Description – The situation is the foundation for logic model development. The problem or issue that the program is to address sits within a setting or situation-a complex of sociopolitical, environmental, and economic conditions. If you incorrectly understand the situation and misdiagnose the problem, everything that follows is likely to be wrong.
Situation Analysis of Scottish Education (the following situation analysis draws heaviliy upon the Executive Summary of the OECD Report on the Quality and Equity of Schooling in Scotland , Dec 2007)
A major challenge facing Scottish schools is to reduce the achievement gap that opens up about Primary 5 and continues to widen throughout the junior secondary years (S1 to S4). Children from poorer communities and low socio-economic status homes are more likely than others to under-achieve, while the gap associated with poverty and deprivation in local government areas appears to be very wide.
A second challenge relates to the need to build on the strong platform of basic education through socially broader and more successful participation in upper secondary education and greater equity in Scottish higher education. Inequalities in staying-on rates, participation at different academic levels of national courses, and pass rates in these courses are a concern. So, too, are the number of young people leaving school with minimal (and in some cases no) qualifications and the comparatively high proportion in precarious transition.
A third challenge relates to static levels of achievement in national qualifications over the last eight years at a time when other countries are showing improvement in comparison to Scotland.
Local authorities have only limited influence over the curriculum in schools and over the full range of learning opportunities available to the communities they serve. Promotion of change in schools is hampered by the vulnerability of schools to adverse perceptions and judgements based on examination results. Although local authorities are the employers of teachers and the builders of schools, their influence is limited by wider arrangements which have a centralizing and conforming effect.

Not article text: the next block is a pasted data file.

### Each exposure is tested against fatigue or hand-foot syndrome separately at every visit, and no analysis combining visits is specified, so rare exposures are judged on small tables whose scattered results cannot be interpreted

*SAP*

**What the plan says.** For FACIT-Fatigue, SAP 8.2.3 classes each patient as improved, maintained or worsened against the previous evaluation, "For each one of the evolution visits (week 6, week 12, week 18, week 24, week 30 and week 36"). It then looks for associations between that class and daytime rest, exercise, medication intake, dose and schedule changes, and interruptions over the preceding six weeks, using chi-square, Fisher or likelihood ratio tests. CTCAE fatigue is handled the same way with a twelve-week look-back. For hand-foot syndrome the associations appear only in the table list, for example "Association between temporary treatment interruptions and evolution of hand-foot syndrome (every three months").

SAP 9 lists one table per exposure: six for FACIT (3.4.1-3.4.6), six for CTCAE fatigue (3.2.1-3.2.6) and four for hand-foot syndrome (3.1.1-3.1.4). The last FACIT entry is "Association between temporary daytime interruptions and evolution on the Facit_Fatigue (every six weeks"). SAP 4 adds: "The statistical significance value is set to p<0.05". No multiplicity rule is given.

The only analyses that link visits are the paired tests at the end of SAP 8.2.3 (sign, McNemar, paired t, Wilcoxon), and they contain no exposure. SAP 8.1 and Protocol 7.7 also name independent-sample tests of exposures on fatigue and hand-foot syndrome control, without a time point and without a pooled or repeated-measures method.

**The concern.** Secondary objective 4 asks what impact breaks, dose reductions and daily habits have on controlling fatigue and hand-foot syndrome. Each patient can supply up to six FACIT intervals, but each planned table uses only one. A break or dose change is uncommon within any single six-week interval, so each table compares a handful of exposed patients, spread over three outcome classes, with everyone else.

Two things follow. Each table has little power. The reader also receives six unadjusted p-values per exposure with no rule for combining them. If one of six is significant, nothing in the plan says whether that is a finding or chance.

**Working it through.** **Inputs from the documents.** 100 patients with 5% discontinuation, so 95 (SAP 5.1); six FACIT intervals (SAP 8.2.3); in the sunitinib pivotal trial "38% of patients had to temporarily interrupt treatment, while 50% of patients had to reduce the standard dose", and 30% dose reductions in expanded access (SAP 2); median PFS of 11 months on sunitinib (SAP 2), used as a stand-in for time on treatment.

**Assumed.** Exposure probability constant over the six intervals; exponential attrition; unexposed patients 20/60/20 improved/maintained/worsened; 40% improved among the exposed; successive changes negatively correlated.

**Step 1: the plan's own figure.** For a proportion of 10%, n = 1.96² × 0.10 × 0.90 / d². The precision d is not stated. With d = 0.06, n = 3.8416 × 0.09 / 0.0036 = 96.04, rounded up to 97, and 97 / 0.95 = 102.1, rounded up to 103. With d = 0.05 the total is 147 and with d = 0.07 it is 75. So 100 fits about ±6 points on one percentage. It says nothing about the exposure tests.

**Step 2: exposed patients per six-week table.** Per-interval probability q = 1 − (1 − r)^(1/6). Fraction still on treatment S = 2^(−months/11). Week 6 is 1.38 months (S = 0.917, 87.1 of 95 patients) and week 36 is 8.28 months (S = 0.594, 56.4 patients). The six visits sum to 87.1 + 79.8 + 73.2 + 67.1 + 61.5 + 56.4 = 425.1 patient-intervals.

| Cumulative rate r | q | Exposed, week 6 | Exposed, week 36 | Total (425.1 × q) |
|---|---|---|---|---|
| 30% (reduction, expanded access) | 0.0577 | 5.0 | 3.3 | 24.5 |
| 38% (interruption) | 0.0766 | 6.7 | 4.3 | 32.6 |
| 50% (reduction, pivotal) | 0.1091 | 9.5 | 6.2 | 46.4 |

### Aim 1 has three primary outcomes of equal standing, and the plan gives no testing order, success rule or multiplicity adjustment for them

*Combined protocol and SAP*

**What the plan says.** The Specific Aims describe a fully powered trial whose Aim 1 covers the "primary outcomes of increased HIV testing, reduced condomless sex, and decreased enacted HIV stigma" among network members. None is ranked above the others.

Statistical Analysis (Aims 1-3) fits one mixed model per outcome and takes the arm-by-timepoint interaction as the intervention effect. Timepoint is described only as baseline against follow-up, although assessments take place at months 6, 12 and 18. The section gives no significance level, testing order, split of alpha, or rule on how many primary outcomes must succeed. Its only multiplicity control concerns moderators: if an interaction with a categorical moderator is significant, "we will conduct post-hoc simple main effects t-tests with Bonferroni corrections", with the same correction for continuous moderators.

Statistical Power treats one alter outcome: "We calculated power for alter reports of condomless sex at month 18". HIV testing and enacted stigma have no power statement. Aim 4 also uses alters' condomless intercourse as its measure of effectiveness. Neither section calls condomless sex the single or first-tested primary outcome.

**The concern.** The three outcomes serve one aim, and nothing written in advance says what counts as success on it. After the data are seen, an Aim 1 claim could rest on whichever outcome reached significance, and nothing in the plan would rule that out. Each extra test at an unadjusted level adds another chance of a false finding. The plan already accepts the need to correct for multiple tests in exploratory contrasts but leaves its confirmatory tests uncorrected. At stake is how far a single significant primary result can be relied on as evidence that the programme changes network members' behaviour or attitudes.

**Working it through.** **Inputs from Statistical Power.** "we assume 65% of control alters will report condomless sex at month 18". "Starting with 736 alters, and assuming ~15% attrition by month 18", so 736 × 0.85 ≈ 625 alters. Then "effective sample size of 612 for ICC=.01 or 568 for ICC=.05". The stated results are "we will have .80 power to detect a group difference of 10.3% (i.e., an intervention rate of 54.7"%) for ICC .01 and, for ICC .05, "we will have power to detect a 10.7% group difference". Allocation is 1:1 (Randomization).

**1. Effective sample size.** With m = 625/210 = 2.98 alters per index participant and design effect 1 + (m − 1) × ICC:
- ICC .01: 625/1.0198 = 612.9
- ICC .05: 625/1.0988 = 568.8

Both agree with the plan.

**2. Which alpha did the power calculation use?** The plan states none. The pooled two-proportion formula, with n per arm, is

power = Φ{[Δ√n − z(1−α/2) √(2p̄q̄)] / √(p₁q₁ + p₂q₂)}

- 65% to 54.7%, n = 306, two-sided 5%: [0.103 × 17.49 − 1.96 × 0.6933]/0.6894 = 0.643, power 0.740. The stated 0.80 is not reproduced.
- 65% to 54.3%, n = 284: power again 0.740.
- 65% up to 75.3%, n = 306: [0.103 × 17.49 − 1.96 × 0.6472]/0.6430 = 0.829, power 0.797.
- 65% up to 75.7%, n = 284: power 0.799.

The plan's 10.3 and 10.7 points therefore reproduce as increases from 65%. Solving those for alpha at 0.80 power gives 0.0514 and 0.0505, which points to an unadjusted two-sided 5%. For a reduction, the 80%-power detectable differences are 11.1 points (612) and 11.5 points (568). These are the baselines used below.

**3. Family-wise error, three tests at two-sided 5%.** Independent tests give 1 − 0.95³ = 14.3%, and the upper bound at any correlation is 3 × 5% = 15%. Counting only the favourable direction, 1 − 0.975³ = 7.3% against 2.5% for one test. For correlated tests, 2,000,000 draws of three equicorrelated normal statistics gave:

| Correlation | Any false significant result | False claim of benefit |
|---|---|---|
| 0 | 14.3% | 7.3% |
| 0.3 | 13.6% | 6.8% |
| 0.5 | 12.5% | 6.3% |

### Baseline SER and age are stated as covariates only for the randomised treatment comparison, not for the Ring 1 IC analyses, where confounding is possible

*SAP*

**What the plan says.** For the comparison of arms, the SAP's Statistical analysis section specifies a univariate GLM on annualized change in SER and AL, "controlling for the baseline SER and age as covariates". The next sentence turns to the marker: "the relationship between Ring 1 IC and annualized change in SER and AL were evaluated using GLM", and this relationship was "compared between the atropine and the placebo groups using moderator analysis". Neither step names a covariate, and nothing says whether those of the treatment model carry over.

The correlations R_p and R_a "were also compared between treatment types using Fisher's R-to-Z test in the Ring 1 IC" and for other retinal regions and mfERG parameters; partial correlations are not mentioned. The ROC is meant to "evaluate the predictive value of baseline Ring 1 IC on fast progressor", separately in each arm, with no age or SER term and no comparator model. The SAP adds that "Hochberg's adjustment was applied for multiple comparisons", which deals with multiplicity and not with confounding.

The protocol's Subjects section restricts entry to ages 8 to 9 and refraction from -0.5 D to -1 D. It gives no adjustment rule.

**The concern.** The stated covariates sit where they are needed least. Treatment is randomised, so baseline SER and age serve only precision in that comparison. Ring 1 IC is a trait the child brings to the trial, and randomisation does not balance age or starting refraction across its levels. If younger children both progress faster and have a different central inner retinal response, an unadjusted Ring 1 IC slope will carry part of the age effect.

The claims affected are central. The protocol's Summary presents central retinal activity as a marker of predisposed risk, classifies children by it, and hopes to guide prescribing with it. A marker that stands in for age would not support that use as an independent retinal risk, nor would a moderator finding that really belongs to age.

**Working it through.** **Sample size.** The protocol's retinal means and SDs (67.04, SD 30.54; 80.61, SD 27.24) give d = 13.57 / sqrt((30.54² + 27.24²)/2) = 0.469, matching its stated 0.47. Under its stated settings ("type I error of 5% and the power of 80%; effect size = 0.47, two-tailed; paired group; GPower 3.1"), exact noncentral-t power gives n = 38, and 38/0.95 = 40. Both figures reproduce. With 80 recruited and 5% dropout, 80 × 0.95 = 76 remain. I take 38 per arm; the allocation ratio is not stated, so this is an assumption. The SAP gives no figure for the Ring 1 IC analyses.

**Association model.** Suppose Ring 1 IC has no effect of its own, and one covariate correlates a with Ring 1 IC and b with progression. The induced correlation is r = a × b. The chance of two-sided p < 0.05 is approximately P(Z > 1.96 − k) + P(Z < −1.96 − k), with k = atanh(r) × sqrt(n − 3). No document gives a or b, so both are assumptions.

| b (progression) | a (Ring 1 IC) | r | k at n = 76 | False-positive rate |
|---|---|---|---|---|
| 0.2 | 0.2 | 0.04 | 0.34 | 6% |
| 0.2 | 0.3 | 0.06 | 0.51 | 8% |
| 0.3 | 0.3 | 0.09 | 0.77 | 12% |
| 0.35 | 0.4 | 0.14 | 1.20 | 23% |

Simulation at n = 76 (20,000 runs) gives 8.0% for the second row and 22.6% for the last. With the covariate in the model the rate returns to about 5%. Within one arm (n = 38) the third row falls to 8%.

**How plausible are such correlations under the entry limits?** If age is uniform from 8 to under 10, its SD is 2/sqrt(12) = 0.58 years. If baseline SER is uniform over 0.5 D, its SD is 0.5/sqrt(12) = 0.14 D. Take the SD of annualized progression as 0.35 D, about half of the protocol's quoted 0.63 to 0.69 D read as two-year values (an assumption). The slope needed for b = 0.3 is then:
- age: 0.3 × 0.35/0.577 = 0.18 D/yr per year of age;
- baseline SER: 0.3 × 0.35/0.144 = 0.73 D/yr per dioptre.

Schools need substantial freedom of action within a framework of agreed goals and outcomes to vary the courses and to offer programmes which best address these challenges. Greater management freedom in these two areas needs to be part of a compact with local government which establishes expectations in exchange for autonomy, and encourages and protects innovation and risk-taking through an authoritative mandate.
The OECD review considers that greater flexibility is needed in arrangements linking local councils to the Scottish Government, and linking schools in turn to local government. But without greater flexibility in arrangements relating to curriculum, examinations, and qualifications, more autonomy for councils and schools will not go far.
Any analysis of the situation in Scottish Education must also recognise that budgets are under extreme pressure and this is likely to be the case for a number of years as the global recession impacts upon the Scottish economy and public services in particular.